Dinah Washington - Original Queen Of Soul (2014)  Music

Posted by TmanHome at July 1, 2016
Dinah Washington - Original Queen Of Soul (2014)

Dinah Washington - Original Queen Of Soul (2014)
Jazz, Vocal Jazz | MP3 320 kbps CBR | 237 min | 553 MB
Label: Fantastic Voyage | Rel: 2014

Dinah Washington was arguably the first Queen of Soul, having gained herself the soubriquet ‘The Queen’ in music circles of the early 1950s through the volume of hit records and performance notices achieved in the first decade of her career. She rose from the clubs and bars of Southside Chicago in the mid-1940s to enjoy a wealth of hit singles - some 40 reaching the Billboard R&B charts through the 1950s as Mercury Records reaped the value of her talent with almost as many albums. It wasn’t until 1959 that Dinah scored her first major Hot 100 hit, with ‘What A Diff’rence A Day Makes’, a turning point which also brought about hit duets with label-mate Brook Benton. With the new decade came a move to Roulette Records, where producer Henry Glover, as well as recording her on classy ballads and standards, invigorated her sound, turning back to the blues, whilst remaining at the forefront of the emergent soul market. Just as her career was about to reach new heights, galvanised by a new and diverse style, on the evening of December 14, 1963, Dinah took several sleeping pills after a heavy drinking session and didn’t make it to the next morning.

Dinah Washington - The Definitive Dinah Washington (2002)  Music

Posted by TmanHome at May 26, 2016
Dinah Washington - The Definitive Dinah Washington (2002)

Dinah Washington - The Definitive Dinah Washington (2002)
Vocal Jazz | MP3 320 kbps CBR | 49 min | 162 MB
Label: Verve | Rel: 2002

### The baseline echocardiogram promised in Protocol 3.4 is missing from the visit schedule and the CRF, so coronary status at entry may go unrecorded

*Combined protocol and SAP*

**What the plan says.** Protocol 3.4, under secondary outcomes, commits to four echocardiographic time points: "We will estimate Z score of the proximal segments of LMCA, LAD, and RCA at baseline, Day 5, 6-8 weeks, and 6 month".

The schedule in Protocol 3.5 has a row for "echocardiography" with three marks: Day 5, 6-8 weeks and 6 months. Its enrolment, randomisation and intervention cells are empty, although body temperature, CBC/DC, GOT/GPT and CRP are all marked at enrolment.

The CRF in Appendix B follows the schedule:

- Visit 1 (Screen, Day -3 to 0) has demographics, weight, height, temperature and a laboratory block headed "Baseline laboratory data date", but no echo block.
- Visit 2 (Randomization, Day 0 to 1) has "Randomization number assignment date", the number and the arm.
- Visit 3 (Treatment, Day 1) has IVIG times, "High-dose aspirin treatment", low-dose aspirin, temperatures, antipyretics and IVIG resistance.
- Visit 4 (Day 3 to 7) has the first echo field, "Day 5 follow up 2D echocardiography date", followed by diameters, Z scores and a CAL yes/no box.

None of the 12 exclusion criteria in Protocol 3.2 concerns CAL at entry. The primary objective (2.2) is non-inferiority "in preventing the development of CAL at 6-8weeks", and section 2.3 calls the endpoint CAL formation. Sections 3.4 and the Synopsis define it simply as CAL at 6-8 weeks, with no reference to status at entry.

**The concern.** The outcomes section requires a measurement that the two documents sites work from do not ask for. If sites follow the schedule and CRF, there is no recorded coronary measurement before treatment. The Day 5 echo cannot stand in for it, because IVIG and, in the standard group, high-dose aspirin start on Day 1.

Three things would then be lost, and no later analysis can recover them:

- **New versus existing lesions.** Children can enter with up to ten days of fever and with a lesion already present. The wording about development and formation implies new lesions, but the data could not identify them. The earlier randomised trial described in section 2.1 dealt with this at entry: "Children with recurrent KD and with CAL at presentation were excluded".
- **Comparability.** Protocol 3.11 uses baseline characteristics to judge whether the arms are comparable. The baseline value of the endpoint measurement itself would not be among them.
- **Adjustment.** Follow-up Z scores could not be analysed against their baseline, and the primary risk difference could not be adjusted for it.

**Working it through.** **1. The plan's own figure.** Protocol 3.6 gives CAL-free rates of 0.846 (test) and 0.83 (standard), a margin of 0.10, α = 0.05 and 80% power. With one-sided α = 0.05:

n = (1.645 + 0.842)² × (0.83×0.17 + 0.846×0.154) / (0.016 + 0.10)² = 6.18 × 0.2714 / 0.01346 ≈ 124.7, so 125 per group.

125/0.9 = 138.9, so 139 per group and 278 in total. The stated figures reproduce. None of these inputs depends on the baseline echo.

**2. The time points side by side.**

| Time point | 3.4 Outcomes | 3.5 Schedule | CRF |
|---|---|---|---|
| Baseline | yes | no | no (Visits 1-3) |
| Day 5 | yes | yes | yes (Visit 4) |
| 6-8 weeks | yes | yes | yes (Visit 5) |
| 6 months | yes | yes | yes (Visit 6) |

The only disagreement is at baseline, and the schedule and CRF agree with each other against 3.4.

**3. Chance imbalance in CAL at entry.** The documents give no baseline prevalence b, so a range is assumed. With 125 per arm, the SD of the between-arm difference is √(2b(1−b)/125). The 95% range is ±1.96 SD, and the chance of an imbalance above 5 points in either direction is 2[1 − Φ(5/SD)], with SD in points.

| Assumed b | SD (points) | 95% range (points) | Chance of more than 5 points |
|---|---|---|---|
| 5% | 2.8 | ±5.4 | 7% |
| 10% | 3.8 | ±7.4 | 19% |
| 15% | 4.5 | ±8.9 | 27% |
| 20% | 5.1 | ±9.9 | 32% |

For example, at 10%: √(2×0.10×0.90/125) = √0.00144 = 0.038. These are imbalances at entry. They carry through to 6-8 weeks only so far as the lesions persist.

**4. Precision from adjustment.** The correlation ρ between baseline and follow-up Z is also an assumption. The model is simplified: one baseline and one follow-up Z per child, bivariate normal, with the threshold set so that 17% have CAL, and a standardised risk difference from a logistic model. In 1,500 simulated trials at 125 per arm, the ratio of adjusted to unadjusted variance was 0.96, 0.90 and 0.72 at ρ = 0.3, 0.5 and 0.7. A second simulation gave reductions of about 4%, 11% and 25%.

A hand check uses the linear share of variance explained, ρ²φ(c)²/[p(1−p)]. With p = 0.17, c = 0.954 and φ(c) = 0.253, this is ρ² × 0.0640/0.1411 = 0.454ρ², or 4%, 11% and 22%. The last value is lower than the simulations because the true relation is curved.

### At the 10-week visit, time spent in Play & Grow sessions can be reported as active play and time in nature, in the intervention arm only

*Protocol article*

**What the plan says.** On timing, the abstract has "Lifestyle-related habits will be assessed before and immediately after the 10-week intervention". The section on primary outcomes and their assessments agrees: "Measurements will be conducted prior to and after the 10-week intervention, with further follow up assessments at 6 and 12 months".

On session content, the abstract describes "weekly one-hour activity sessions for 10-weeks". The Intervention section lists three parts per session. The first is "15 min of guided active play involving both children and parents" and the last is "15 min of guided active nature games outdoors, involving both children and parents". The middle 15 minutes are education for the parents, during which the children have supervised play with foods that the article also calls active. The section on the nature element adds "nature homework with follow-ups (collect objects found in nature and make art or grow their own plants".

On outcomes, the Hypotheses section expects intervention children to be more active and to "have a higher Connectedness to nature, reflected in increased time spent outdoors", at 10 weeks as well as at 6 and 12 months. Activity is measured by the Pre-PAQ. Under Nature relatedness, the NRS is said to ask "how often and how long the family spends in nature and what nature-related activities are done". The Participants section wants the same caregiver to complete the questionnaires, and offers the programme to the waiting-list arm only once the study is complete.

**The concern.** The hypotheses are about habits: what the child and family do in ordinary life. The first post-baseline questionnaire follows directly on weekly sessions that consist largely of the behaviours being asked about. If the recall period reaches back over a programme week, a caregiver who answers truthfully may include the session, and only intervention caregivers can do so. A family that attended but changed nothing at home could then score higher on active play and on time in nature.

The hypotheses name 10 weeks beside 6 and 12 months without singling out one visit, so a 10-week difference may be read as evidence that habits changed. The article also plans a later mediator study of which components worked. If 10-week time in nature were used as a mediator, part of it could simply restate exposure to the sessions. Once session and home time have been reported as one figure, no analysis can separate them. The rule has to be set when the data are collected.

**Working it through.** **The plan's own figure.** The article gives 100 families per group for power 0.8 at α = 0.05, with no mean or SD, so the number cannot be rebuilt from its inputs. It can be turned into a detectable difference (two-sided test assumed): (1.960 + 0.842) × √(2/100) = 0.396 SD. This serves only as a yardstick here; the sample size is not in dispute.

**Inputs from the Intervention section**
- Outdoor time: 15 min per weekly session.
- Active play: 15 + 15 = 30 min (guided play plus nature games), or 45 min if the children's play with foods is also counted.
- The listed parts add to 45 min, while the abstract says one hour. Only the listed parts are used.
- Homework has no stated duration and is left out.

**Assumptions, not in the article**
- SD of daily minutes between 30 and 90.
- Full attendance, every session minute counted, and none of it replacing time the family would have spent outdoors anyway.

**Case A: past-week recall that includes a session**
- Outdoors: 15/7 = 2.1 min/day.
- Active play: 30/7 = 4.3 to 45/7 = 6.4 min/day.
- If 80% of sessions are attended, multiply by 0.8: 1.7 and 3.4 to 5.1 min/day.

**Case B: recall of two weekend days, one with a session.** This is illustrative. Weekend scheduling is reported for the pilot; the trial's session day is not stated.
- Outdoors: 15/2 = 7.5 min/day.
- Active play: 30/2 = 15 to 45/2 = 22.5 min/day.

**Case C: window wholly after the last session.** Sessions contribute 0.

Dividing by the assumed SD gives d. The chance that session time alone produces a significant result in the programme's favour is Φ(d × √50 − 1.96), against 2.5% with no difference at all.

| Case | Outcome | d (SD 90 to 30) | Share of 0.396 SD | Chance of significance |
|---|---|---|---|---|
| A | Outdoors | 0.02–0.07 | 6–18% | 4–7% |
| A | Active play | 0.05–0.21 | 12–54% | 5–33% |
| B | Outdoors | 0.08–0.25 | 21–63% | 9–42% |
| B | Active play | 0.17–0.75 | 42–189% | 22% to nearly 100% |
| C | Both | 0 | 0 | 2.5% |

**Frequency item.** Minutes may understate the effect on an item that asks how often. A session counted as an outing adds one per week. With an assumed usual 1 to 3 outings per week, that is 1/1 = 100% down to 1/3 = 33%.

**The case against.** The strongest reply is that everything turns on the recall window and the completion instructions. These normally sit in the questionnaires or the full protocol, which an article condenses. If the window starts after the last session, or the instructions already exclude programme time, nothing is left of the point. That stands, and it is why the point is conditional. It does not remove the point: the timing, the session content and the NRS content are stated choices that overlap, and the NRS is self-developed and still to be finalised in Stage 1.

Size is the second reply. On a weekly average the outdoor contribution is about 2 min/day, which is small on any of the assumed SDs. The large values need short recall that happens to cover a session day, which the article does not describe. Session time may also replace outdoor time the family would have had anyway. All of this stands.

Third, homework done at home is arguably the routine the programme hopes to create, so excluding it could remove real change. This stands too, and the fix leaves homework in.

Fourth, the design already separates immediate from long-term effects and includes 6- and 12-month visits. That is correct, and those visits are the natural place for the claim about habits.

This 20-track compilation released as a joint venture by Verve and Blue Note, covers a lot of ground – from 1943 to 1962 – but then, so did Dinah Washington. She sang down and dirty blues, lush ballads, romantic standards, sophisticated R&B, swinging jazz, and even country, and this disc gives a taste of each style. Her earliest recordings were rooted in the blues and are represented by 1943's low-down and nasty "Evil Girl Blues," 1951's "New Blowtop Blues," and the filthy and funny "Big Long Slidin' Thing" from 1954. By the mid-'50s Washington had segued into a more sophisticated jazz style. Her version of "Teach Me Tonight" from 1954 featuring Hal Mooney's orchestra is seminal, her recording of "White Gardenia" from 1955 nothing short of heartbreaking. She also did an incredible cover of Hank Snow's country hit "I Don't Hurt Anymore" in 1954.

Scott Hamilton - After Hours (1997) REPOST  Music

Posted by uff at Feb. 22, 2016
Scott Hamilton - After Hours (1997) REPOST

Scott Hamilton - After Hours (1997)
Jazz | 1cd | EAC Rip | Flac + Cue + Log | covers
Concord CCD-4755-2 | rel: 1997 | 430Mb

When I read the liner notes prior to listening, I was surprised at how much print went to Tommy Flanagan rather than Hamilton (though I've heard Flanagan before and was much pleased). Then I heard the CD and understood. I wouldn't say Flanagan upstages Hamilton (wouldn't be his style and can't be done anyway), but this CD is the best pairing of Hamilton and a pianist on the planet. The title "After Hours" suggests a laid-back, relaxed collection of jazz–sorry, folks, not to be. This is the tightest band you'll ever hear (Lewis Nash and Bob Cranshaw are wonderful too).

Dinah Washington - The Queen Sings (4CD Box Set) (2002)  Music

Posted by TmanHome at July 23, 2015
Dinah Washington - The Queen Sings (4CD Box Set) (2002)

Dinah Washington - The Queen Sings (4CD Box Set) (2002)
Vocal Jazz | MP3 320 kbps CBR | 310 min | 711 MB
Label: Proper | Rel: 2002

Dinah Washington recorded a stunning amount of material in her too-short career (when she died in Detroit in 1963 she was only 39 years old – somehow she still managed to find time for seven marriages), most of it during her lengthy association with Mercury Records between 1948 and 1955. Washington seemingly tackled everything under the sun in the recording studio, cutting jazz, R&B, blues, and pop sides with an assortment of small groups, trios, sextets, and increasingly, toward the end of her life, with large orchestras, and if she seemed to be gradually fading into blander and sleeker arrangements as time went on, her voice always remained focused and coiled, and her bluesy phrasing has influenced far more singers than most folks realize.